High contagiousness is one of the features of the SARS-CoV-2 virus. And new strains are becoming more and more contagious. First, the Delta variant frightened the world, and then the even more infectious Omicron appeared. Nevertheless, not all people become infected with the virus, even after prolonged contact with those who are ill.
Scientists speculate that some people have a genetic resistance to SARS-CoV-2. However, how this resistance works and whether it can be used to develop new drugs against COVID-19 remains under question. It is up to the international COVID Human Genetic Effort consortium to answer these questions. At the moment, the program has already recruited several thousand volunteers who have proven to be immune to the coronavirus.
The authors of the international COVID Human Genetic Effort consortium did not expect to find many people for the study. However, they were approached by more than 5,000 people from around the world.
Scientists will take saliva samples from people who meet the study’s criteria for analysis. They will then scan the gene regions that code for the protein in their DNA, which will identify any mutations missing from the genetic sequences of patients with severe or moderate COVID-19. It is quite possible that some of these people have the secret of the body’s resistance to COVID-19 in their DNA.
I must say that previously it was thought that the outcome of any infection depended on the characteristics of the pathogen. That is, pathogens were conventionally divided into severe or mild. However, no attention was paid to the host’s ability to resist infection. The situation has started to change over the past 20 years. Scientists have begun to conduct whole-genome association studies to identify specific genes or regions of DNA that may be associated with specific diseases.
The studies compare the genetic sequences of infected people with those who are healthy, and then identify the correlation between mutations and resistance to pathogens. Perhaps the secret of the body’s defense against COVID-19 lies in the genes encoding the ACE2 receptor.
Scientists began recruiting volunteers last year. Preference is given primarily to health workers who have often come into contact with people sick with coronavirus, but have not been infected. Scientists have suggested that if these people were repeatedly exposed and still avoided infection, they were more likely to have a mutation that provides resistance to the virus.
The scientists have high hopes for the gene encoding the human ACE2 receptor, as well as the genes that regulate its expression on the cell surface. The SARS-CoV-2 virus that causes COVID-19 is known to bind to ACE2 to enter the cell. It is possible that a mutation that alters its structure and expression could block the virus from binding and infecting the cell.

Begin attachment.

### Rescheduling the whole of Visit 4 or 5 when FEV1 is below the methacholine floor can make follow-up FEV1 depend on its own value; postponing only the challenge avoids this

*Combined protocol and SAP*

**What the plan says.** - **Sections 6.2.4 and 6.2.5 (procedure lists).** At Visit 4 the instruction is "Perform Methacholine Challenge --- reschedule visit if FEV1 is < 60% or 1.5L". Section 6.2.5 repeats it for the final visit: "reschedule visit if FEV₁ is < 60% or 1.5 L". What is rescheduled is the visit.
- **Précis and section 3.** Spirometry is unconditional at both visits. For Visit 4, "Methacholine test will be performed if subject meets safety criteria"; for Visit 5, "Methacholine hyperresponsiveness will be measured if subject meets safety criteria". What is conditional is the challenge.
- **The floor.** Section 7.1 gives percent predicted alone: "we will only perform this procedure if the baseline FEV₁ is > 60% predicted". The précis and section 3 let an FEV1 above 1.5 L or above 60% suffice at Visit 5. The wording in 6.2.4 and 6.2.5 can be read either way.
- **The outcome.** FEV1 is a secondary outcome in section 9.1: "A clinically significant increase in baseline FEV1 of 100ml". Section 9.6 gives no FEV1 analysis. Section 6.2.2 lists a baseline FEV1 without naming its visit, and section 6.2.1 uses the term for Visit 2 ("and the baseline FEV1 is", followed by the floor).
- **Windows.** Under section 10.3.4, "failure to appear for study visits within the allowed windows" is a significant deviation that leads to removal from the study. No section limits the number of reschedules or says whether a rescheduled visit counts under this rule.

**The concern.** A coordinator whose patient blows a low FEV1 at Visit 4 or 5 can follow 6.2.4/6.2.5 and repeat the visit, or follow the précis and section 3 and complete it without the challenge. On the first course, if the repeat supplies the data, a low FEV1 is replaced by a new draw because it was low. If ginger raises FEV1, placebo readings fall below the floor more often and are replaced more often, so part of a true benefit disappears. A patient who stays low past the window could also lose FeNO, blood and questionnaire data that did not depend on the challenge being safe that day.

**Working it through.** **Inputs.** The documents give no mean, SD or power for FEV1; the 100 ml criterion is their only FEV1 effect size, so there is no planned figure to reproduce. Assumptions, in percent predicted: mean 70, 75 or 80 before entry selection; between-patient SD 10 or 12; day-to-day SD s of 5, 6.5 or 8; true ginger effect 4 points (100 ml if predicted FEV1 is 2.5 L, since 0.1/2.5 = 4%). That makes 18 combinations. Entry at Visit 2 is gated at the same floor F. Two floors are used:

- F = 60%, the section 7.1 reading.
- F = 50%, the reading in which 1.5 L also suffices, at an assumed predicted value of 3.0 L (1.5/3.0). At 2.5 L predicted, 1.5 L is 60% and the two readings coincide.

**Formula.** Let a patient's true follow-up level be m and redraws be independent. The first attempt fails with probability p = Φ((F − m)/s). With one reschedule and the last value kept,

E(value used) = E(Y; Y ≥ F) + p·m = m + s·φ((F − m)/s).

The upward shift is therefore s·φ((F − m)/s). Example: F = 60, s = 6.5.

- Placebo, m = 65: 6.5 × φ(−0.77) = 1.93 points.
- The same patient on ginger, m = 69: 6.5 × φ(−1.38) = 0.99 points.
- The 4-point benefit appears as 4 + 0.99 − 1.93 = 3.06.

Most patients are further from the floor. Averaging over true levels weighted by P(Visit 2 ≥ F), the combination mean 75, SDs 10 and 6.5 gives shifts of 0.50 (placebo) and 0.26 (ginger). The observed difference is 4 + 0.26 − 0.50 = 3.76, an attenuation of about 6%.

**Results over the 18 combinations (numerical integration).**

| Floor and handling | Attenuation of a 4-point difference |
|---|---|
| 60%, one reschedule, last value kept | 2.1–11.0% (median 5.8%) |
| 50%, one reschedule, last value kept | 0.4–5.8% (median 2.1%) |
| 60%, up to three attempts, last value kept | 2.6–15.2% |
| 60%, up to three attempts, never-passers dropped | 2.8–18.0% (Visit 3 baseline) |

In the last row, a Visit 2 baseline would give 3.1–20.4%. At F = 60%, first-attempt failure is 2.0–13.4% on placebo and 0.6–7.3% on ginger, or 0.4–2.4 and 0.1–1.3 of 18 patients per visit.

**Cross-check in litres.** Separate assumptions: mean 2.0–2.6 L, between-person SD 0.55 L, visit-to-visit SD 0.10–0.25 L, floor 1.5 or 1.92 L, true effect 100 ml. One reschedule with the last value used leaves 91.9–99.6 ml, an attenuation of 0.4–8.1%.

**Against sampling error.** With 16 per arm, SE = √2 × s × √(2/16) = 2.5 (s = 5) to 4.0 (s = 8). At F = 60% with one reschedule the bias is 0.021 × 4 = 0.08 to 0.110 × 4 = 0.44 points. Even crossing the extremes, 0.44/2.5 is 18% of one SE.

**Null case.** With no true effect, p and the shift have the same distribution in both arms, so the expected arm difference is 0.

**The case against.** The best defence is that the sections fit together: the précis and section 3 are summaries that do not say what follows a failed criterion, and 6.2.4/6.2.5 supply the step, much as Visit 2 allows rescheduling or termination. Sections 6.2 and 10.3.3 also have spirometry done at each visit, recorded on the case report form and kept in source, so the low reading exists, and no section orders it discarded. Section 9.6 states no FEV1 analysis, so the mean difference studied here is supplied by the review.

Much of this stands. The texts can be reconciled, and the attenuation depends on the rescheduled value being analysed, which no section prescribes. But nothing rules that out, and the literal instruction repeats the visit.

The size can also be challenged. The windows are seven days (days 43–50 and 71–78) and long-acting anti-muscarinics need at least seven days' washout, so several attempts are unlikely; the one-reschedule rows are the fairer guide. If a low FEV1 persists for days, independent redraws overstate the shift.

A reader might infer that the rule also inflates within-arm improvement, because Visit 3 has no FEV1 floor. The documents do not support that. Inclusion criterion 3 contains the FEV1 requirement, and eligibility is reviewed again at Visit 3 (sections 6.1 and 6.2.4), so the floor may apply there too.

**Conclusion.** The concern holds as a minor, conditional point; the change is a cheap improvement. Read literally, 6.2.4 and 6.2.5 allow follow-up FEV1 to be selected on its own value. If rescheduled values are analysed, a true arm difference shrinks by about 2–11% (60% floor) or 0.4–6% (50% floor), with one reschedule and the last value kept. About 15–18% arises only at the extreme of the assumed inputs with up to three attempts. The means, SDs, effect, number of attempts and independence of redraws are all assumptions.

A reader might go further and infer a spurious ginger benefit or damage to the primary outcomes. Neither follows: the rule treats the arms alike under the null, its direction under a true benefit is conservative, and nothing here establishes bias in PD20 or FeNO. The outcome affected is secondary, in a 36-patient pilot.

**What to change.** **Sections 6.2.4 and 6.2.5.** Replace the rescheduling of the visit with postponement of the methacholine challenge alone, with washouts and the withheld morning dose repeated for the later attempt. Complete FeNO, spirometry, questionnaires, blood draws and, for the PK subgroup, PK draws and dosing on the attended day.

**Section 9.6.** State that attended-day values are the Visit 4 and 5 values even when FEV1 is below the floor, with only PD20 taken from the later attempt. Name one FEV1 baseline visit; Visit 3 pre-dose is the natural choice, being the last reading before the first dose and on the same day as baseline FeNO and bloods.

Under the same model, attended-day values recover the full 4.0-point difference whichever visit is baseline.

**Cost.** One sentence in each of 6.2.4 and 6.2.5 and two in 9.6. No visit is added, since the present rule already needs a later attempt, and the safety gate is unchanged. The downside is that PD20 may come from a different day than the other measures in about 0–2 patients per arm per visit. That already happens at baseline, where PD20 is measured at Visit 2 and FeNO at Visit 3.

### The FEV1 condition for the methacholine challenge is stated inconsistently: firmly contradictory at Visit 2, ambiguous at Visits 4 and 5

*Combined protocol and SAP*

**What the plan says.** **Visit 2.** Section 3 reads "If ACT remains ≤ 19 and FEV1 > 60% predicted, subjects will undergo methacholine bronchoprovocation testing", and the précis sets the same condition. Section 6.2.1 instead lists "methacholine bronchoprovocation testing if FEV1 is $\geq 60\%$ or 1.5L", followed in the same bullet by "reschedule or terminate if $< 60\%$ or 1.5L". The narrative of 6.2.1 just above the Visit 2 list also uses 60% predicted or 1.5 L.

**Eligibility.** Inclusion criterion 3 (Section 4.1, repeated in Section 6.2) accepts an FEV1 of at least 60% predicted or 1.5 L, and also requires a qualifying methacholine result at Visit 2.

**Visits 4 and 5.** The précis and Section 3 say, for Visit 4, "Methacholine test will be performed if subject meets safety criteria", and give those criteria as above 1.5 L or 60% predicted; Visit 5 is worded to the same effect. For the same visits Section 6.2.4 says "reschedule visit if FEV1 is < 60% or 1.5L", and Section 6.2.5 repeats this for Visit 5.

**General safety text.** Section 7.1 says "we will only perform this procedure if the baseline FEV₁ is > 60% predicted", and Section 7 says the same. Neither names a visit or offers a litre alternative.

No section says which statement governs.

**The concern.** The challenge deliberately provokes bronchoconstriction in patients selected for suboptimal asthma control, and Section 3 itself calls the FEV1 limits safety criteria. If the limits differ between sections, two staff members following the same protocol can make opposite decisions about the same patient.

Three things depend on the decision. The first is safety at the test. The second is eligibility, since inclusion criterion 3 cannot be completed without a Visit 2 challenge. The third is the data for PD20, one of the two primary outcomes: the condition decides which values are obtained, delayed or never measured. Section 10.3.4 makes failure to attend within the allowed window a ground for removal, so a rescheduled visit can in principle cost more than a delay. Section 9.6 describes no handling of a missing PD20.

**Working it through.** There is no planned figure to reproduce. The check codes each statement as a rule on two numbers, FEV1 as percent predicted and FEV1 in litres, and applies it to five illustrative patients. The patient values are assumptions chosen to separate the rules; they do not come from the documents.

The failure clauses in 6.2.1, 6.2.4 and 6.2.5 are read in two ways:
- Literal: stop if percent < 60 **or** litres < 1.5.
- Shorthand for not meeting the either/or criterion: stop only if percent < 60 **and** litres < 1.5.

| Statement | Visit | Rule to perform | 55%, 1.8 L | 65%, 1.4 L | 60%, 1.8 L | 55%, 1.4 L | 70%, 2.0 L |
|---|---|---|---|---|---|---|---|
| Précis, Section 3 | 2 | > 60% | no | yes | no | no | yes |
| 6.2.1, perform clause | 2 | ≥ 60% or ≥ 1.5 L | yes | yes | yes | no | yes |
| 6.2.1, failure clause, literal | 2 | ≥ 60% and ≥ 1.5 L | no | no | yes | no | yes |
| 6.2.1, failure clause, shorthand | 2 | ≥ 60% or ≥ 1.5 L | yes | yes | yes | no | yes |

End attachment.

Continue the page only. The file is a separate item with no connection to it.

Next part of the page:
But there may well be other biological factors that protect some people from SARS-CoV-2 infection. It could be a strong immune system that limits the replication of the virus in human cells.
The scientists hope that if their research provides clues to the genetic resistance, this information can be used to develop therapies against COVID-19, similar to CCR5 inhibitors designed to treat HIV infection.
Humans generally have a protein receptor on the surface of certain immune cells called chemokine receptor 5 (CCR5). It is used by HIV to bind to the cell and penetrate it. But the study showed that some people have a mutation that causes the receptor to be defective.
Moreover, in order for a person to become resistant to HIV, it is necessary to have two copies of this delta-32 mutation, one from each parent. A single copy does not protect the body from HIV, although it does slow the progression of AIDS.
Delta 32 was a damning example that convinced people that genetics are important and that genetic resistance is possible.
Delta 32 is not the only such mutation. Scientists have also found a mutation in another gene that provides the body with resistance to certain strains of norovirus that cause gastroenteritis. This mutation prevents noroviruses from entering the cells lining the human digestive tract. Scientists have already found one vulnerability of the coronavirus, but it cannot be used in practice yet.